Saturday was prom night, the next to the last hurrah for Muleshoe seniors. Graduation being their final flourish, of course. Which also meant it was Colten’s last prom, and it was my job to preserve it forever in pictures.
And I was looking forward to documenting the night when disaster struck: the flash on my camera died. Just kaput. Boom. Nada. Was I upset? Pretty much. I could still take outdoor pictures and tried some indoor, but as I have said before, my inside photography skills are still a work in progress. And while I have made some progress, I wasn’t crazy about having to rely on that progress for an event that can’t be done over. So while I do have some pictures to share with you, I am not real pleased with them.
It was when I went up to school late in the afternoon to take a few pictures of the decorations before the kids arrived that I discovered the camera breakdown and the fact that the junior class parents, the party in charge of the prom and banquet, hired a party company to do all the hard work this year. Well, how fair is that? As a class sponsor when I was teaching and then as a parent, I went through decorating for these two events more than once, and at more than one location, at least three times at the civic center, which was a monumental task because the building is huge and tall, and then at the school cafeteria before all the modern remodeling went on. Decorating for prom comes under the heading of the what doesn’t kill you makes you stronger theory, so I figured everyone needs to build character and learn patience and tolerance by spending way too much money and time and turning the everyday into a wonderland just like we did in the past.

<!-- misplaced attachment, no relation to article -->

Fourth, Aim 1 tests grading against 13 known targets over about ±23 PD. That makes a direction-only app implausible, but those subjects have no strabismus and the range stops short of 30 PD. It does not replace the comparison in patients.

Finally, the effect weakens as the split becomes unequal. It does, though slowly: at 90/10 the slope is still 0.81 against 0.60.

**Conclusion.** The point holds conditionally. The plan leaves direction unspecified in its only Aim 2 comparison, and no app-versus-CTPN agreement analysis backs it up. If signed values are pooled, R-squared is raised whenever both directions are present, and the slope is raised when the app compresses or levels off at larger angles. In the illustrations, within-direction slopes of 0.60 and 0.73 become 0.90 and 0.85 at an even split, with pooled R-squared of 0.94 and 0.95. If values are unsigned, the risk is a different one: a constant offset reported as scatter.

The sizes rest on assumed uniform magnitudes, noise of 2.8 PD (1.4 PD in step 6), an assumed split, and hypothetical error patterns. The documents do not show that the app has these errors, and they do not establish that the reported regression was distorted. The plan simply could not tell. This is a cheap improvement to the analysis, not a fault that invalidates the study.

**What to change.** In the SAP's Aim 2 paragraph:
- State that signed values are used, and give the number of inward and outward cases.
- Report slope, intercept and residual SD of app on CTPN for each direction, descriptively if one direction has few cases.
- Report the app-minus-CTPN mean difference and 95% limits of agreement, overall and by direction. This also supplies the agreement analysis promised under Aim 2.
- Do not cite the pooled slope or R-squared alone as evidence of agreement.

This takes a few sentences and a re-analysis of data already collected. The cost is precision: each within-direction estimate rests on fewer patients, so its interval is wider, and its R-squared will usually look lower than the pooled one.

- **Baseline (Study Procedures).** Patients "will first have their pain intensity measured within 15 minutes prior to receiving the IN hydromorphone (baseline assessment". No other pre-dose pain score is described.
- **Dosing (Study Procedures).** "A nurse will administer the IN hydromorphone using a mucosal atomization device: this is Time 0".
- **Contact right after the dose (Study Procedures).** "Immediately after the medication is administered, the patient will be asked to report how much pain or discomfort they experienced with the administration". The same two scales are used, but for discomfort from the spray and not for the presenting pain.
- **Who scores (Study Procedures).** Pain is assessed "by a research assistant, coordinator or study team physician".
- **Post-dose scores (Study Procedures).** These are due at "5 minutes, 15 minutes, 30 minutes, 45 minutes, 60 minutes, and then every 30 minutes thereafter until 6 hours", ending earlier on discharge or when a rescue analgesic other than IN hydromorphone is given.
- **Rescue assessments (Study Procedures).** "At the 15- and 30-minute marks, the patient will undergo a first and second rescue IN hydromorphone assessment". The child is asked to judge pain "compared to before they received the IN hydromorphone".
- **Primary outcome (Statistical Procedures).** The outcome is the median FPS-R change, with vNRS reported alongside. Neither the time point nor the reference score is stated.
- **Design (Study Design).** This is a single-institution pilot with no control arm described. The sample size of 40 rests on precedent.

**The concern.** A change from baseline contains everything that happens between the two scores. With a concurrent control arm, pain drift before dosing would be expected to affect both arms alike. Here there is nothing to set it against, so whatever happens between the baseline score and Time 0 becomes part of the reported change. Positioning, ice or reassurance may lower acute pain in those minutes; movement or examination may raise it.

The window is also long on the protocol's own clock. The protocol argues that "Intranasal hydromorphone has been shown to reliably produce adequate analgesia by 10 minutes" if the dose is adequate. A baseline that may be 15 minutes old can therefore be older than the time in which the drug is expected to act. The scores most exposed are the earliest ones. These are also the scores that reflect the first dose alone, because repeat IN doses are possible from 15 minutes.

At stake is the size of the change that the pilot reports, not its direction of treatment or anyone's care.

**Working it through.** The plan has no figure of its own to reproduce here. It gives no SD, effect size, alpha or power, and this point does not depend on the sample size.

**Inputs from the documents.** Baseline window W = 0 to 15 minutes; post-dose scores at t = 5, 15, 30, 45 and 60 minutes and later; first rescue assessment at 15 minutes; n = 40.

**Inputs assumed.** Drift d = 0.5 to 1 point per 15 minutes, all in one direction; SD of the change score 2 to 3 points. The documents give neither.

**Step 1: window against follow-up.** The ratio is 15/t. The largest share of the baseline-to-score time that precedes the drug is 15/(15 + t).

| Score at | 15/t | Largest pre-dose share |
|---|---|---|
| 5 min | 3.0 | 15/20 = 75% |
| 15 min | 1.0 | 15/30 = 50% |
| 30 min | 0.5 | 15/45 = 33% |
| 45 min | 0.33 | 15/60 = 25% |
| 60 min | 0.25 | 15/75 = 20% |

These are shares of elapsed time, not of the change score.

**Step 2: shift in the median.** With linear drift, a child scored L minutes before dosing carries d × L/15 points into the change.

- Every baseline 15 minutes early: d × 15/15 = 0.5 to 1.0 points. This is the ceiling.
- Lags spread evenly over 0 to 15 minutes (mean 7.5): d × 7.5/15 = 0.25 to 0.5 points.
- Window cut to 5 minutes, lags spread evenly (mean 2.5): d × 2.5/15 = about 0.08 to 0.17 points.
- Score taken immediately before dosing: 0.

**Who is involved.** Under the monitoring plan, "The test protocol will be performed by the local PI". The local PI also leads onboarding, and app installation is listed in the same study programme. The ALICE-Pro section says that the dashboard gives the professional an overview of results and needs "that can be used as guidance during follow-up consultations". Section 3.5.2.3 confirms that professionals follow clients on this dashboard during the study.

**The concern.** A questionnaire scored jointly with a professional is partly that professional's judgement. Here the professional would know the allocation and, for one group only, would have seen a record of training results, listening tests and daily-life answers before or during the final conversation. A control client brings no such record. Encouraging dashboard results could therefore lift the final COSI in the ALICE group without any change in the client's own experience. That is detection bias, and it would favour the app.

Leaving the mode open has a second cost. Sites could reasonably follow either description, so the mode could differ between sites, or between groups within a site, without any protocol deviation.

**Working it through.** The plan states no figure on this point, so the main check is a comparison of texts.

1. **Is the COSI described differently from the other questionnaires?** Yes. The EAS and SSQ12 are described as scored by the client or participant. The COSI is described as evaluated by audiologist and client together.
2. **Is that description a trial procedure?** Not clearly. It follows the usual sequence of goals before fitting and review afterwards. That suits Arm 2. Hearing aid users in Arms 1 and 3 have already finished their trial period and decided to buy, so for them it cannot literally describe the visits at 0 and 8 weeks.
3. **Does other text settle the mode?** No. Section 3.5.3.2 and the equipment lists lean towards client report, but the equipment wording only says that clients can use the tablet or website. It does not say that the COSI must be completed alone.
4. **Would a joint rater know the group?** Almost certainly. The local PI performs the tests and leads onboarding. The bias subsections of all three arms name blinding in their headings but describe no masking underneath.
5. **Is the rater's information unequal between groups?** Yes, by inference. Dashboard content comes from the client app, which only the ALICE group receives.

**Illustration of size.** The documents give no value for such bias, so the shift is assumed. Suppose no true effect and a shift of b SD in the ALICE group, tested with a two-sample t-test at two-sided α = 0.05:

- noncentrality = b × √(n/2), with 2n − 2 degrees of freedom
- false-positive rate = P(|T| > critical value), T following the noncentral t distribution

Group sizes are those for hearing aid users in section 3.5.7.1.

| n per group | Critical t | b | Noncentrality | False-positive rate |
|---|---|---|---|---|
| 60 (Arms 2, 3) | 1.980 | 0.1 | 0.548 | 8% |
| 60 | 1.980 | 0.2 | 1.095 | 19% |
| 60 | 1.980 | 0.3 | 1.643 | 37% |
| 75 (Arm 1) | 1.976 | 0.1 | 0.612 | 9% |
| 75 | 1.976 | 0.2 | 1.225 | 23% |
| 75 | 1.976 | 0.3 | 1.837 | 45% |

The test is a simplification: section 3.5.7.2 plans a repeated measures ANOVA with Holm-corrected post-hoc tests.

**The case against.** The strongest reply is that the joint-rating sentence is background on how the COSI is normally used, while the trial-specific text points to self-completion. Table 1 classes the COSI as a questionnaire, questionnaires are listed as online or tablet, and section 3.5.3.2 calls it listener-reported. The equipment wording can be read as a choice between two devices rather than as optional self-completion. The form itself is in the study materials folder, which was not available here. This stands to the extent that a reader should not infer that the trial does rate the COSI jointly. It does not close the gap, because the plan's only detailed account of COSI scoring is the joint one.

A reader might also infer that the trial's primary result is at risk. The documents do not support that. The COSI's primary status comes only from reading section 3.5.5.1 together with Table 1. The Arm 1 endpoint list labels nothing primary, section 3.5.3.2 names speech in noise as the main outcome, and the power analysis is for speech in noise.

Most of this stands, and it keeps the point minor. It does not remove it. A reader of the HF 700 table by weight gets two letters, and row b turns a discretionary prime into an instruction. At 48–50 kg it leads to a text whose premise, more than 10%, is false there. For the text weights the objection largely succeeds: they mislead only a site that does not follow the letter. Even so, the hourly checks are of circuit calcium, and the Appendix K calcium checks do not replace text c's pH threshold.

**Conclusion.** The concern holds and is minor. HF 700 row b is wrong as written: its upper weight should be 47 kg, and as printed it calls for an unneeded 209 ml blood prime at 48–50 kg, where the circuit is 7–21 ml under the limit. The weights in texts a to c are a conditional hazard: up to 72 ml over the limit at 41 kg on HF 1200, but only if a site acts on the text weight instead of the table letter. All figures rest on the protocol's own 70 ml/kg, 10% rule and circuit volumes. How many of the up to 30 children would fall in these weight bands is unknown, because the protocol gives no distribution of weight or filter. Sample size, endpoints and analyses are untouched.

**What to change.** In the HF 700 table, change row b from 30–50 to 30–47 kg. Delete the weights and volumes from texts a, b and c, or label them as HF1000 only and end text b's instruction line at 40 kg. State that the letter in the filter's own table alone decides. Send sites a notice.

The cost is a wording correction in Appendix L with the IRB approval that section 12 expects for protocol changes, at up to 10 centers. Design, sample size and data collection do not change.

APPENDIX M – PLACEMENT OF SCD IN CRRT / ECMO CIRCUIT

Then upon further reflection and looking at the cafeteria’s transformation, I figured it was really the smart way to go. If you have ever had the opportunity to do the decorating, you know what I am talking about. The work falls to the few parents willing to get involved, and then you have the headache of gathering all the materials needed and making it all work. The parents were still responsible for the cleanup and cooking the meal for the banquet, but their job was much easier by hiring the company, and the results were more professional-looking. So, not such a bad way to go after all.
Colten’s date, his girl friend Stormi, lives in and graduated from Sudan, right down the road, and they attended her prom last year, planning to attend Colten’s this year. and that’s what they did. Here, however, the rule is that the junior-senior banquet is a celebration for just Muleshoe students, and so Stormi was not able to attend the banquet. We won’t get into the pros and cons of this rule right now, but they honored it, and we did pictures at the house before and after the banquet and then they went to the prom.
After the dance, they changed clothes, which I thought was a mistake, they looked so nice and had paid so much to look that way! But that’s kids.They and a bunch of others set off for Clovis to finish off the night. Colten got home around 4:30 after taking Stormi back to Sudan. I asked him what in the world they found to do all night in Clovis and he said they ate and visited at the I-Hop and then wandered around in Wal-Mart, of all places! Window-shopping for stuff to take to college, I guess.
But they made it home safe and sound and said they did enjoy the banquet and prom, danced a lot and made some good memories.
So one era ends and another begins Now in a few years it will be up to the other grandkids to enjoy their proms.